Terrorist attacks shock Brussels

Two attacks occur at an airport and subway station in the capital of Belgium, a small European country near France
Brussels terrorism Memorials left to commemorate those who died in the attacks on Brussels. (© Cristi_m | Dreamstime.com)

At about 7:00 am local time Tuesday morning, terrorists carried out attacks in Belgium’s capital city of Brussels. The attacks happened at two locations — Zaventem Airport and Maelbeek Station, a key stop on Brussels’ subway system. Both places were crowded with people travelling to work and flying out of the city. 11 people were killed at Zaventem and 20 more people died at Maelbeek.

The terrorists used guns and bombs to carry out their attacks. The Islamic State, or ISIS, claimed responsibility. Claiming responsibility is commonly done after a terrorist attack, because the purpose of terrorism is to send a message about a cause or issue. In this case, ISIS countries want places like Europe and North America — which are mostly democratic nations — to know that they oppose their way of life. ISIS instead prefers Sharia Law, a type of government and law based on an extremist version of Islam. (Extremism is a viewpoint that doesn’t accept other versions of something. It can exist in any religion or political idea.)

The attacks were carried out at almost the exact same time. This sent Brussels into panic and confusion, shutting down both the airport and subway systems. At this time, leaders from around the world — including countries such as France, the United States, and Canada — have condemned the attacks and offered support to Belgium. Belgian Prime Minister Charles Michel gave a statement of defiance, saying, "This is a day of tragedy, a black day... I would like to call on everyone to show calmness and solidarity".

PRIMER: Why Brussels? Why Belgium?

Belgium is a small country, next to France, Germany, and the Netherlands. It might seem like a strange place for a terrorist attack. It’s not a big power in the fight against ISIS, like France or the United States. In fact, in July of 2015, Belgium even stopped sending bomber planes to Syria (where part of ISIS is based) to attack ISIS targets.

But sadly, this country is also home to many extremist Muslims or jihadists. These are particular Muslims who have a very strong belief that there is only way correct way in which to interpret their religion, Islam, and who feel compelled to use violence to protect and enforce that belief. (Though jihadists are a very serious problem in the world today, extremists can be found in all religions and political beliefs, not just Islam.)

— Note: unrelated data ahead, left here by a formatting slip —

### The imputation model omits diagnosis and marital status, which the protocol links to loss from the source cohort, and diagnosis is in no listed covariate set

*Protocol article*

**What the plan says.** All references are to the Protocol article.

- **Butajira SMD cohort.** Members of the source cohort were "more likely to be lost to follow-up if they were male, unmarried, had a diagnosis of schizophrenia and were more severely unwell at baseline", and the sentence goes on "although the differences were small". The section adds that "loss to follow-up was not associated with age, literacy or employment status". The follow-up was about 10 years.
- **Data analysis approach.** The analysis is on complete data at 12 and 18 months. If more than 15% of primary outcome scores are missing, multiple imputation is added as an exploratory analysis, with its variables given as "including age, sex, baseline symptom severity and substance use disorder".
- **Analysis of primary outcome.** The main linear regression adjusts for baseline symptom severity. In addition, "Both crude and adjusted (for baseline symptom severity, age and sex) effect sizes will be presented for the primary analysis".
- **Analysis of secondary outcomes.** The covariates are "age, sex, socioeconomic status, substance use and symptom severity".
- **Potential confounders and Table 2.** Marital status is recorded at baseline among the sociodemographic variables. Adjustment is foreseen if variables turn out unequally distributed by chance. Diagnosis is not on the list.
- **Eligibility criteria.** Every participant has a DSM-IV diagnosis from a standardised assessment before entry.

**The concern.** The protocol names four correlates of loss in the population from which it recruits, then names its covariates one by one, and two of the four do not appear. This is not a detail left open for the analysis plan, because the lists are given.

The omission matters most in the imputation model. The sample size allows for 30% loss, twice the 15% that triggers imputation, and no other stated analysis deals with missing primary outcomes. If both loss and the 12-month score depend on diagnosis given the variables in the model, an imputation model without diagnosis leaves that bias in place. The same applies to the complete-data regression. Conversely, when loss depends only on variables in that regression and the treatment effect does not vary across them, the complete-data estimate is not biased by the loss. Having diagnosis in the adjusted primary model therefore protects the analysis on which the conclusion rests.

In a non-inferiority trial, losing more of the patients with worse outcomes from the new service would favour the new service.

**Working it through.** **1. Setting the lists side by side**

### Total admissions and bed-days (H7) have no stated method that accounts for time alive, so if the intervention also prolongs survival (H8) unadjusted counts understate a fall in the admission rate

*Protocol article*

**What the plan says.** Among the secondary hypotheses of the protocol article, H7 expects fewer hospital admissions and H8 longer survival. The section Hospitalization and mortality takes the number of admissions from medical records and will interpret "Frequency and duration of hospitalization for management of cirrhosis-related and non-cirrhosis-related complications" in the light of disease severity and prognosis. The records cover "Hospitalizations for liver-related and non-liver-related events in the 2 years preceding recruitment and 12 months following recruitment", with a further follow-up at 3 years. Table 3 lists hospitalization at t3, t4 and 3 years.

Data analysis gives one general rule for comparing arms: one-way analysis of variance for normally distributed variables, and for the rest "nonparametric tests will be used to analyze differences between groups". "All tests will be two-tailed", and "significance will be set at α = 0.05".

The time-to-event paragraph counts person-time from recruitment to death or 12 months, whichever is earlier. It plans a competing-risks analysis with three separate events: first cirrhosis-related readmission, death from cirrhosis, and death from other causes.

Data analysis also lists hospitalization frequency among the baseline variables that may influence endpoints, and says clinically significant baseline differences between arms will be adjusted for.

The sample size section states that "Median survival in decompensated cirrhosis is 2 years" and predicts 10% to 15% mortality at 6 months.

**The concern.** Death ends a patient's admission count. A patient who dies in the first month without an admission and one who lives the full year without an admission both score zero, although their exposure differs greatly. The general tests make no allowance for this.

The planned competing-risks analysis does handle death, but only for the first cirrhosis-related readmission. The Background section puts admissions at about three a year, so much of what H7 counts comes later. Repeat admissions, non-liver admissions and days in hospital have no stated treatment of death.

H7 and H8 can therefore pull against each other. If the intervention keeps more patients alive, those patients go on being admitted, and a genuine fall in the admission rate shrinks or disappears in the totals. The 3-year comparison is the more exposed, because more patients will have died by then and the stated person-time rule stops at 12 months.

Counter-terrorism authorities (people whose job it is to investigate and understand terrorists so that they hopefully can be stopped before attacks occur) have even discovered one neighbourhood in Brussels where jihadists are found in great numbers. It is called Molenbeek. Molenbeek is a problem for counter-terrorism because many in the Muslim population shelter jihadists from authorities. Even though countries like the United States and Britain do still experience terrorist attacks, many plots in these countries are stopped because authorities work closely with local Muslim leaders (who do not want such extremism as a part of Islam) to spot trouble.

Did a big arrest lead to a big attack?

You may remember the terrorist attacks that happened in Paris last November 13th. On last Friday, March 18th, Belgian police arrested Salah Abdeslam, a suspect who is believed to have organized and carried out the Paris attack. He was arrested in Molenbeek. Authorities were excited and relieved to make the arrest, but some experts believe that the Brussels attack might be revenge for the capture of Mr. Abdeslam. Either way, Belgium has become a very important place to watch for those who try to fight terrorism around the world.

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